I'm in the middle of "refurbishing" the math (E-B beam treatment for the whole cue as well as the tip end) and as a matter of curiosity, looking forward to comparing your measurements to its predictions. (I may do a few myself.)

Quote:
Originally Posted by dr_dave View Post
As has been shown with experiments dealing with adding and removing mass from the end of the shaft, endmass is much more important than shaft flex concerning how much CB deflection (squirt) a shaft creates (although, as pointed out on the endmass resource page, lateral or transverse stiffness does affect "effective endmass").
Forgive me. and perhaps as a petulant side note, I have to lodge a word of protest as to the notion that shaft flex/stiffness contributes anything to squirt apart from its role in creating (and delivering) endmass.

Jim
  
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01-30-2016, 05:23 PM

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Originally Posted by Jal View Post
Forgive me. and perhaps as a petulant side note, I have to lodge a word of protest as to the notion that shaft flex/stiffness contributes anything to squirt apart from its role in creating (and delivering) endmass.
Jim,

I know you don't agree with me on this, but I will try once more:

1.) Shaft endmass can be increased significantly by adding mass close to the tip (e.g., by using a heavier tip or ferrule, by inserting something heavy but not stiff into a cored-out shaft, or by physically adding external mass to the tip end of the shaft). This has been clearly demonstrated with numerous experiments by me, Mike Page, and others. In these cases, the endmass is increased dramatically with no increase in shaft stiffness.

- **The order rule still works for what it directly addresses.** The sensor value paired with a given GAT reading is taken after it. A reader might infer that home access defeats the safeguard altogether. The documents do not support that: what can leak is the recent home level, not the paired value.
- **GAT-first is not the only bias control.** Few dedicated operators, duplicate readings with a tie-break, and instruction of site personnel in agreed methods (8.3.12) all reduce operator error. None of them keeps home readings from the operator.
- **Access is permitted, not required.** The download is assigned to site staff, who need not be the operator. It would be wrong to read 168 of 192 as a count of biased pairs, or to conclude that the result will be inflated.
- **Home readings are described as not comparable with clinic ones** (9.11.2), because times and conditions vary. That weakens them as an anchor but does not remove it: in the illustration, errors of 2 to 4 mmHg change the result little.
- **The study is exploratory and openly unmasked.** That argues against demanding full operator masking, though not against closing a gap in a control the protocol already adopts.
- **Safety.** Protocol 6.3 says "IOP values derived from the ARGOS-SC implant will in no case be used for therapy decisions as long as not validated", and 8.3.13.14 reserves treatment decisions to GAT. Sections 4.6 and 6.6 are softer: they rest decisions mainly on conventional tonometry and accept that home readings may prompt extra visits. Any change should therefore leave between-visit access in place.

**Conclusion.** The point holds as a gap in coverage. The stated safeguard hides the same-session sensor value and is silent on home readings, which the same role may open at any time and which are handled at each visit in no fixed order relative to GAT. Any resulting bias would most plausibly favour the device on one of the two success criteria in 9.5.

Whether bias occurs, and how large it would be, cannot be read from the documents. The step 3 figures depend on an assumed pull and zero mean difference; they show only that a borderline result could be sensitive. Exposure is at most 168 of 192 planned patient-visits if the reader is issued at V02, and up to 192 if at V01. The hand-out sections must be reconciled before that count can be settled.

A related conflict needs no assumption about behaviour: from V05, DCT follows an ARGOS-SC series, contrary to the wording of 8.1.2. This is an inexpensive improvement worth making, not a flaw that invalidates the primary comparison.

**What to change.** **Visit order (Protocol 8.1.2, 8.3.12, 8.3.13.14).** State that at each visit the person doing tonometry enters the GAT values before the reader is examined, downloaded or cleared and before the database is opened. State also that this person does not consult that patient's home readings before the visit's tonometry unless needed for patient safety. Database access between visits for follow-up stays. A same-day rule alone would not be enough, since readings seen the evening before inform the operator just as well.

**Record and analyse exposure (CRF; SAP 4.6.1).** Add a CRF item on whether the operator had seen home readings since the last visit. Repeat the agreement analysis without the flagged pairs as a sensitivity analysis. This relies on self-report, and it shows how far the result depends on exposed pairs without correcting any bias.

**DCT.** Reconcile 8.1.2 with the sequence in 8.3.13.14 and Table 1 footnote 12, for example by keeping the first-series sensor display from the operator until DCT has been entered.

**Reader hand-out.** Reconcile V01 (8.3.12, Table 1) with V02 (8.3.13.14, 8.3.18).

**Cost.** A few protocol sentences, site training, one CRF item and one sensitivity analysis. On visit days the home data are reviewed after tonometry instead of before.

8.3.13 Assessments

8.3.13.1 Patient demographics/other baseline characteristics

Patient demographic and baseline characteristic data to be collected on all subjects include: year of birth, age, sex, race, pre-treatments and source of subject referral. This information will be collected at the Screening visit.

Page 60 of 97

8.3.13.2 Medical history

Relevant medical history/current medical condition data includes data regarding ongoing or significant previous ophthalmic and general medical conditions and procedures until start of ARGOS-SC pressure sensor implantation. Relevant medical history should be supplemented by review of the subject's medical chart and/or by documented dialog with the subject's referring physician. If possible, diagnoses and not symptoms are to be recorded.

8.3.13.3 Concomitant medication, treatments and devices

2.) Removing endmass from a shaft without significantly changing the stiffness of the shaft (e.g., by using a lighter ferrule and/or by drilling out the core of the shaft end), can significantly reduce the amount of effective endmass and squirt. This has also been demonstrated with the design of Predator shafts. Drilling out the core does not have a huge effect on shaft-end stiffness, but it does dramatically reduce endmass and squirt (as does the lighter ferrule).

3.) As my TP B.19 analysis shows, the total sideways force acting between the tip and CB is due to two physical effects. Part of the force contributes impulse which imparts momentum to the endmass of the shaft. The other part of the force (much smaller) is required to flex the shaft. The end of the shaft effectively looks like a mass supported by a spring. Think of a simple diagram of a linear spring-mass system with an applied force pushing on a mass supported by a spring. Some of the force applied to the mass goes into accelerating the mass (imparting momentum), and some goes into compressing the spring (F_total = F_applied - kx = ma). The resultant force experienced by the mass is not the force applied to the mass (F_applied); rather, it is the amount of excess force not being resisted by the spring (F_applied - kx). I think the answer to the question "In your TP B.19 analysis, how does the flex-force impulse relate to the sideways impulse between the tip and CB?" near the bottom of the squirt endmass and stiffness effects resource page shows how the same logic applies to the squirt-endmass-stiffness problem. The difference between the shaft-endmass-lateral-stiffness problem and the simple linear-spring-mass problem is that the total endmass of the shaft depends on shaft stiffness (in addition to the weight of the tip, ferrule, and anything else on or in the end of the shaft), but the spring force is still there.